Prime Minister Goh Chok Tong said she had the grassroots touch at the 2001 elections, while colleagues call her “a unionist with a caring heart”. The papers said her grassroots appeal belies a keen intellect and she has an “unflappable mien, high EQ and is independent”.

Says Halimah of her work: “It may not be very glamorous but it is very satisfying. People come to me because they need help. If they don’t need me, then I might as well pack up and go home.”

In the last two years, testing times have landed Halimah and the other NTUC leaders in the unenviable process of steering the economy by implementing wage and Central Provident Fund (CPF) cuts—policies that didn’t go down well with the masses. They were accused of “being not quite pro-worker”.

Says the trade union leader, “Getting them to understand the rationale behind our policies like the CPF cuts wasn’t easy. And yes, we did get scolded. When I met the workers, they went: “It’s easy for you to say. We are the ones suffering.”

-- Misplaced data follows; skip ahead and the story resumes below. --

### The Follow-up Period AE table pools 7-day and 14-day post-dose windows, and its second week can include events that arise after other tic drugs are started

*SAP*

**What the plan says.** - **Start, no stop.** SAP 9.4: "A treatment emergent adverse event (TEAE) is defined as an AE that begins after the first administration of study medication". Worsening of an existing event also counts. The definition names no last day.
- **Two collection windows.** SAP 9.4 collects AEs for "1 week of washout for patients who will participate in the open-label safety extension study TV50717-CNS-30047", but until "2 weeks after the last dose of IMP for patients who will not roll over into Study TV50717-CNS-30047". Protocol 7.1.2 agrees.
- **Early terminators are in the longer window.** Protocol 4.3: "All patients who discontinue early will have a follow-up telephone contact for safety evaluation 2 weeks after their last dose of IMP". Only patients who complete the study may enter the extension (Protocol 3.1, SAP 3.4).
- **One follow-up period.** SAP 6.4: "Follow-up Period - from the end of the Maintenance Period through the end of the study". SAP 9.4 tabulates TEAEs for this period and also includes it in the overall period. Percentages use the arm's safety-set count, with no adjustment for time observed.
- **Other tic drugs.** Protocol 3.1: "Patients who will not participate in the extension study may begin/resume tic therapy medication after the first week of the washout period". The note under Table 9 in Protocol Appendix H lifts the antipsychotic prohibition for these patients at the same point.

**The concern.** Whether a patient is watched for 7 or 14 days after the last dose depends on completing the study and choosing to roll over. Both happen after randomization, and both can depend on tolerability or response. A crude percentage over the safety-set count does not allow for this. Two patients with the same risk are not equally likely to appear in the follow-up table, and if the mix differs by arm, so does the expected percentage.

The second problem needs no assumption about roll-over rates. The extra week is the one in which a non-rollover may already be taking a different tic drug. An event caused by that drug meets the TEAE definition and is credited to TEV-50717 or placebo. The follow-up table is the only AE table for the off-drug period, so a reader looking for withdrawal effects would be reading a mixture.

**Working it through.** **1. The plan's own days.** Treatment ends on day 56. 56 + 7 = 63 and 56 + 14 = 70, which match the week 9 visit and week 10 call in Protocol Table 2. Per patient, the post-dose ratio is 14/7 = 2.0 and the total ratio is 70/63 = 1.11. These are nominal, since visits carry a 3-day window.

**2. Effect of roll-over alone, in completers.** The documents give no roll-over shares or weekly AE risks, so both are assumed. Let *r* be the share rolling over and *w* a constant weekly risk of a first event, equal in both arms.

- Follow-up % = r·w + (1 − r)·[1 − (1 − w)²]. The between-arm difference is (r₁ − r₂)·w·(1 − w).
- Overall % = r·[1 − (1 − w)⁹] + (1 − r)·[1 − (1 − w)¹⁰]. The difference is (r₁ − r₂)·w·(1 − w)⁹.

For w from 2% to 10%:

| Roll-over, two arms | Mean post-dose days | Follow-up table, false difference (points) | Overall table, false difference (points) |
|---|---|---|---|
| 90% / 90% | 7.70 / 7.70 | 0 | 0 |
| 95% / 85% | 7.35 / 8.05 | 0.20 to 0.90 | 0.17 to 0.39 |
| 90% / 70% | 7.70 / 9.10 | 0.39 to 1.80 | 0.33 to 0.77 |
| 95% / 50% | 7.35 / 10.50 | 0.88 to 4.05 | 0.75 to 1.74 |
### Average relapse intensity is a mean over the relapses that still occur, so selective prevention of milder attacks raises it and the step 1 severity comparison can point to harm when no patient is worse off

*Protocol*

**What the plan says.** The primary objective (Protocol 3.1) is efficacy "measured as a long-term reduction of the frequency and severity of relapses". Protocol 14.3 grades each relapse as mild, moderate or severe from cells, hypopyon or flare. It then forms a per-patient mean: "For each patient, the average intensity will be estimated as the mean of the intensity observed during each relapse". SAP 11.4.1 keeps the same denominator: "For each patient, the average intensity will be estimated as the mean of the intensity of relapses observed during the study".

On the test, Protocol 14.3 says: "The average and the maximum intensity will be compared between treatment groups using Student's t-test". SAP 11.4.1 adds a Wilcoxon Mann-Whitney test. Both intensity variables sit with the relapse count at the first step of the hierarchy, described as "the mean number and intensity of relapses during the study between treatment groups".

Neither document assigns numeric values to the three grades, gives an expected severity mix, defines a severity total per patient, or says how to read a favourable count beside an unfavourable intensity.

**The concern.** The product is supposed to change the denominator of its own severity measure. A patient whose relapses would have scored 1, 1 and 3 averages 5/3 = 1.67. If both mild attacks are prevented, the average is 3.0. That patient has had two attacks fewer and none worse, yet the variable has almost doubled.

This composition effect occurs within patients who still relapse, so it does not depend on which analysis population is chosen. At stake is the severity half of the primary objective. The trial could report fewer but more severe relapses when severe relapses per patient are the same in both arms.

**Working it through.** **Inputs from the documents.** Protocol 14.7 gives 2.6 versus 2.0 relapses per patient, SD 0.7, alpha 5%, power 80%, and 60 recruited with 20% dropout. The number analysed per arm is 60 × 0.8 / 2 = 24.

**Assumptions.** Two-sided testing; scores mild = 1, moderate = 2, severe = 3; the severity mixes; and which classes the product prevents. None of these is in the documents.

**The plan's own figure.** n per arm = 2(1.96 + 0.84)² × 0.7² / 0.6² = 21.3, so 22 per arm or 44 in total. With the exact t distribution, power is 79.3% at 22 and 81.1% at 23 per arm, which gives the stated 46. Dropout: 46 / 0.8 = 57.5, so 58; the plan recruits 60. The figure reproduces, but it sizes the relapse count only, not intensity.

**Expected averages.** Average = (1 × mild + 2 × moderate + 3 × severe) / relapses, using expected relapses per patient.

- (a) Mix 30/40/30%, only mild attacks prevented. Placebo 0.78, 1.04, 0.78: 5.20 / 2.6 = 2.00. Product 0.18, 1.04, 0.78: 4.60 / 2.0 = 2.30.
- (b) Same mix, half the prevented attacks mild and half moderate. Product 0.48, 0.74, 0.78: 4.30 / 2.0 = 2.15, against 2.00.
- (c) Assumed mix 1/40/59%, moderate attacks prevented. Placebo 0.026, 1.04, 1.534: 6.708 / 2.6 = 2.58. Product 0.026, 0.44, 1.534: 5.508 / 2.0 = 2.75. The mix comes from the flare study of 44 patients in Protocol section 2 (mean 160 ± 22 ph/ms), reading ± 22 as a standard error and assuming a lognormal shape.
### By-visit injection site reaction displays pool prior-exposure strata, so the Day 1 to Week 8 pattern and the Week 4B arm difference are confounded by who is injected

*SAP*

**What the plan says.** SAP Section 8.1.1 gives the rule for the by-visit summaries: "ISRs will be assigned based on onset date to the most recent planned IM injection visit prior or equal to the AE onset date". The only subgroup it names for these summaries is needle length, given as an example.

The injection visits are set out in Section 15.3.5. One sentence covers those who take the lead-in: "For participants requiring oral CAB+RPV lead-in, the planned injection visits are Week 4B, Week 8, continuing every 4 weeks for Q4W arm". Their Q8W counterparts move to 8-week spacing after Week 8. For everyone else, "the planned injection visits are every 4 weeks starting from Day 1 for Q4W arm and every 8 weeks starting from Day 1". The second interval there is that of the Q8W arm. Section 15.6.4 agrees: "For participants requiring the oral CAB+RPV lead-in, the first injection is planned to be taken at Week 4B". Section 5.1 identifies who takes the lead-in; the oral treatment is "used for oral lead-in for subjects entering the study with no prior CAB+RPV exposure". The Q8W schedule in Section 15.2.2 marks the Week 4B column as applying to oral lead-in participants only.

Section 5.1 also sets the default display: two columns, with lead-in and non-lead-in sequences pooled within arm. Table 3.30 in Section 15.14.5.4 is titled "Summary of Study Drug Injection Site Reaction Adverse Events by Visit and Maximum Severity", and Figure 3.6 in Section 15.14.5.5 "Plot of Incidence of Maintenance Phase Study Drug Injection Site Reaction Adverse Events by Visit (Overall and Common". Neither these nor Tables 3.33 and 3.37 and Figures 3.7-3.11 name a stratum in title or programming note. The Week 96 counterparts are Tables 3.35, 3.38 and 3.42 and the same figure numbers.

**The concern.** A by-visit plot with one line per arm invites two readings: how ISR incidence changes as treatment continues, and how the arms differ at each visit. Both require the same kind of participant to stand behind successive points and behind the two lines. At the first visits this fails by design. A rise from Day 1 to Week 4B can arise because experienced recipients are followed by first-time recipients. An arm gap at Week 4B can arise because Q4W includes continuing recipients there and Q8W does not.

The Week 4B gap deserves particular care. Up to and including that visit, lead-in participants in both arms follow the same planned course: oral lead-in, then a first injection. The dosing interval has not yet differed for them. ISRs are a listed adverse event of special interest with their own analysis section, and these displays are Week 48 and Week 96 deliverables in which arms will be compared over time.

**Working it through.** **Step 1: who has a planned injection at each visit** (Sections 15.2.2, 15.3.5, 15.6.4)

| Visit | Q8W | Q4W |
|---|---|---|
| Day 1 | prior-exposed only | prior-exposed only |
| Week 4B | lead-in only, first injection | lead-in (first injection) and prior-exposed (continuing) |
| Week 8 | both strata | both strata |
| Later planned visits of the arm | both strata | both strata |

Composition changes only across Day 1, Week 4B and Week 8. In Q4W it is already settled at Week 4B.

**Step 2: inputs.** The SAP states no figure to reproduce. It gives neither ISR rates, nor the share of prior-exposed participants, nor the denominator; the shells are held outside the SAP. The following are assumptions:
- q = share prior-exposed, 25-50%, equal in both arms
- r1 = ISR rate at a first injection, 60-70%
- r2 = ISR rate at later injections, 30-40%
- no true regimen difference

But the petite unionist took the flak in her stride. “It’s only natural that their immediate response to change is negative. But give them time to reflect and they’ll appreciate the policies.

“Once they know you’re not there because of personal interest, they will trust you.”


Part of the reason why the MP gains that trust is perhaps because she shows she’s one of us. Before her interview with Her World at her NTUC office, Halimah offers us a drink: “Would you like coffee or tea? I would like a drink!” Her friendly offer put us instantly at ease.

Allan Koh, a volunteer at the Meet-the-People session, says her gift lies in her ability to listen. “People in trouble need an ear and she does just that. That’s why the residents like to approach her so much.”

Halimah, on the other hand, reckons sincerity is the key. “People ask me who’s the real person behind the MP. I don’t know. I’m just myself,” she says. “Sincerity is something that you can’t window-dress whether you speak simply or intellectually, English or Afrikaans. People look beyond that to see if you are someone they can connect with and trust.”